The release of this latest report from Bellwether Education Partners is fortuitously timed as school districts large and small across the Buckeye State reach the end of another school year beset by transportation problems. Authors Phillip Burgoyne-Allen and Jennifer O’Neal Schiess dissect those challenges from a national perspective and argue convincingly that the difficulties in providing effective and efficient service are the result of archaic structure, bureaucratic inertia, and siloed responsibilities. It is less a question of money, as some would argue, than a lack of wherewithal to change how that money is spent.
The topic is complicated, but the report flows well and allows for exploring the many layers from federal to state to local. The authors begin by describing the main models of student transportation: district-operated, contractor-operated, public transit, and various combinations of the three. While all of these models are decades old, the district-centered model still predominates as school systems own and operate two-thirds of all school buses on the road today. Various state funding models are also described. Some are geared to maintain the district-operated status quo, others are more student and family-centric and agnostic on form, and still others incentivize contracting out transportation or seeking economies of scale with parallel public transit systems.
Rural and suburban districts face challenges of distance and inefficient routes. Most urban districts face myriad challenges posed by school choice. With magnet schools, charters, and vouchers available to growing numbers of students, transportation coordinators must contend with varying school year starts, school day lengths, and distribution of students and schools beyond their own borders.
Despite a penchant for radical redesign of the educational playing field, Bellwether takes a two-pronged approach to their recommendations here. They lead with “inside the box” suggestions for districts unable or unwilling to change the basic structure of district-operated transportation. These include greater use of technology and data to help redesign routes for greater efficiency and better tracking, changes in funding to incentivize efficiency and lessen environmental impacts, and regulatory changes to allow more and different types of vehicles to serve students more flexibly.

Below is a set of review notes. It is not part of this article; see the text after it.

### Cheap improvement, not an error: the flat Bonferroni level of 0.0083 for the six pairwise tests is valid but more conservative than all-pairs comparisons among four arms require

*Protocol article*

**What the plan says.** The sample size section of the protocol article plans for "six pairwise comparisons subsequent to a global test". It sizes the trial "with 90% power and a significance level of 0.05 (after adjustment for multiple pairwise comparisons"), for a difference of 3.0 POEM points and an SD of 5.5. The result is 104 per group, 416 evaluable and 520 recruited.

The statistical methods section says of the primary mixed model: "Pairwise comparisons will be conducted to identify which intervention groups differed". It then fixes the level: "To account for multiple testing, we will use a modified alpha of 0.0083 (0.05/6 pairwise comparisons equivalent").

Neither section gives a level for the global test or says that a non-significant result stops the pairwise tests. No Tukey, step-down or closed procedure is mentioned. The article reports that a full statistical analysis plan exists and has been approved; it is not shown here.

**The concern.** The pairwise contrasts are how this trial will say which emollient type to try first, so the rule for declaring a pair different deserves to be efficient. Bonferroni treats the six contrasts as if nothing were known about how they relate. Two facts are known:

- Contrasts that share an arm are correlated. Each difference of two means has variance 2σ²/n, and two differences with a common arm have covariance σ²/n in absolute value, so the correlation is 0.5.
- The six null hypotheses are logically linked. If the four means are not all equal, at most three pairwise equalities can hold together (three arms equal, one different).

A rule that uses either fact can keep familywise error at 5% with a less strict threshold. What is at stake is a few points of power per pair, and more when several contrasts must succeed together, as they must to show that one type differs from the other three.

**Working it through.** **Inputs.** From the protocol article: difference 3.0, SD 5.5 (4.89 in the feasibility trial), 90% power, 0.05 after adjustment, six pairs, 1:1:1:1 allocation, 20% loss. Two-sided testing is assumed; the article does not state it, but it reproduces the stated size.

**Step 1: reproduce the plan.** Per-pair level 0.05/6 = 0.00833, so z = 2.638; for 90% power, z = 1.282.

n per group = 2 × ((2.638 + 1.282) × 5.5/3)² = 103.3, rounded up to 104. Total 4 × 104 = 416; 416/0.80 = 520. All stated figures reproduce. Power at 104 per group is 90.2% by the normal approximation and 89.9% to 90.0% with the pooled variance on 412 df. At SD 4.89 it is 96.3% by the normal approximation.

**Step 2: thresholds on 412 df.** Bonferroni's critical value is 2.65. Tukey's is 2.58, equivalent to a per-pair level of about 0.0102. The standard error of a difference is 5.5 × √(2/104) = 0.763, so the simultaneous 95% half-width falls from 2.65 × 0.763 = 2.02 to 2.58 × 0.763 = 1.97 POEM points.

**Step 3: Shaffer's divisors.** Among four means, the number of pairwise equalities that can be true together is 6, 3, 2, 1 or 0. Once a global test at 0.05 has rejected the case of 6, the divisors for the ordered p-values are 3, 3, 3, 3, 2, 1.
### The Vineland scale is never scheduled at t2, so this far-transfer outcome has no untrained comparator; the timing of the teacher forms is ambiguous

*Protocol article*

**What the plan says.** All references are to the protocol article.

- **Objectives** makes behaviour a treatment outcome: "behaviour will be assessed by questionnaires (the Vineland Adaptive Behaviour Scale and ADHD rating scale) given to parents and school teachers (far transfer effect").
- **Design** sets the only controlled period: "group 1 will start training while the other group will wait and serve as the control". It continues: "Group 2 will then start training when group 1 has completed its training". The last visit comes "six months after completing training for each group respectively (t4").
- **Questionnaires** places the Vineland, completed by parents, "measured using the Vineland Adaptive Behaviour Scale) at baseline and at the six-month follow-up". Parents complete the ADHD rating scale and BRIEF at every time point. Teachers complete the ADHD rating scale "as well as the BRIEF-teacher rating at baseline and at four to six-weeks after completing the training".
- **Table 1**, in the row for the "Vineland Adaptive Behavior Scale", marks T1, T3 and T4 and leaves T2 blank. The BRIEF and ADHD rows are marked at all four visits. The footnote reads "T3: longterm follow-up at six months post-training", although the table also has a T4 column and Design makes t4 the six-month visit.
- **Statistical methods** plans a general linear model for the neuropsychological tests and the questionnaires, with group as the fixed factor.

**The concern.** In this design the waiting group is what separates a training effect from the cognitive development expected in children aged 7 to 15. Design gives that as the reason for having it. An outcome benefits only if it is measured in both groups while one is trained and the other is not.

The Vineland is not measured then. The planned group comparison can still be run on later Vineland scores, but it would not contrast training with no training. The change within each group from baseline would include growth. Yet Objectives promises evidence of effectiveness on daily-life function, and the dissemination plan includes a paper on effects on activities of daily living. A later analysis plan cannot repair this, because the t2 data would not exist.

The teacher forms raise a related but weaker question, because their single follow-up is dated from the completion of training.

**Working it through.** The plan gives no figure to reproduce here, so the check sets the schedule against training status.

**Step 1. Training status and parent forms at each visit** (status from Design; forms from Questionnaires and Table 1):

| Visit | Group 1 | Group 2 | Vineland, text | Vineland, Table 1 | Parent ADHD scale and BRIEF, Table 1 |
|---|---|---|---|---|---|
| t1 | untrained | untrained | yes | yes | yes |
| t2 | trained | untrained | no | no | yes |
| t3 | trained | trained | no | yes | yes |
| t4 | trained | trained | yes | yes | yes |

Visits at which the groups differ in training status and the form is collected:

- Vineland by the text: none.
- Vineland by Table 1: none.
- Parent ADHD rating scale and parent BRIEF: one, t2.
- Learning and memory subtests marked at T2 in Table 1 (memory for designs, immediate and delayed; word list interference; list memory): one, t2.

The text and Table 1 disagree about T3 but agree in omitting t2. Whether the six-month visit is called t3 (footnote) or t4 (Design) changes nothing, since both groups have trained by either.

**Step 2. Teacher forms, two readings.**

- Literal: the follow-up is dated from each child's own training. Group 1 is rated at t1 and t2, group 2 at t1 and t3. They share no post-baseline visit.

For metropolitan areas where choice is increasing – and where transportation difficulties are mounting – Bellwether has more “out of the box” recommendations (although better data use and incentive funding feature in both sets). These involve a greater integration between student transportation and overall public transit. This could mean a city bus or subway system taking on student transportation rather than simply providing free or discounted passes for students, as is the case in cities like Washington, D.C. and Columbus. Certain federal regulations currently prevent public transit from being used as student-only transportation, severely limiting such integration, but metropolitan planning organizations (MPOs) hold the key to bridging this gap, say the authors. MPOs are required in any urbanized area with populations over 50,000 and are tasked with coordinating regional transportation improvement plans in collaboration with all city, county, and state governments in the region. While this has historically meant federal highway projects, a case study from Hillsborough County, Florida, found within the report is an interesting albeit preliminary peek at the possibilities of sharing technology, equipment, maintenance, and schedules among the spectrum of transit providers. The countywide school system is represented on the Hillsborough MPOs board, but the chilling effect of those federal regulations means little practical interaction can occur.
The authors suggest that proper planning and coordination, along with federal regulatory reform, could be an effective avenue for addressing school transportation issues for the 21st century. Ohio school districts should take note and give this report a look. After all, as any student will tell you, the next school year is just around the corner, even if the bus is not.
SOURCE: Phillip Burgoyne-Allen and Jennifer O’Neal Schiess, “Miles to Go: Bringing School Transportation into the 21st Century,” Bellwether Education Partners (May 2017).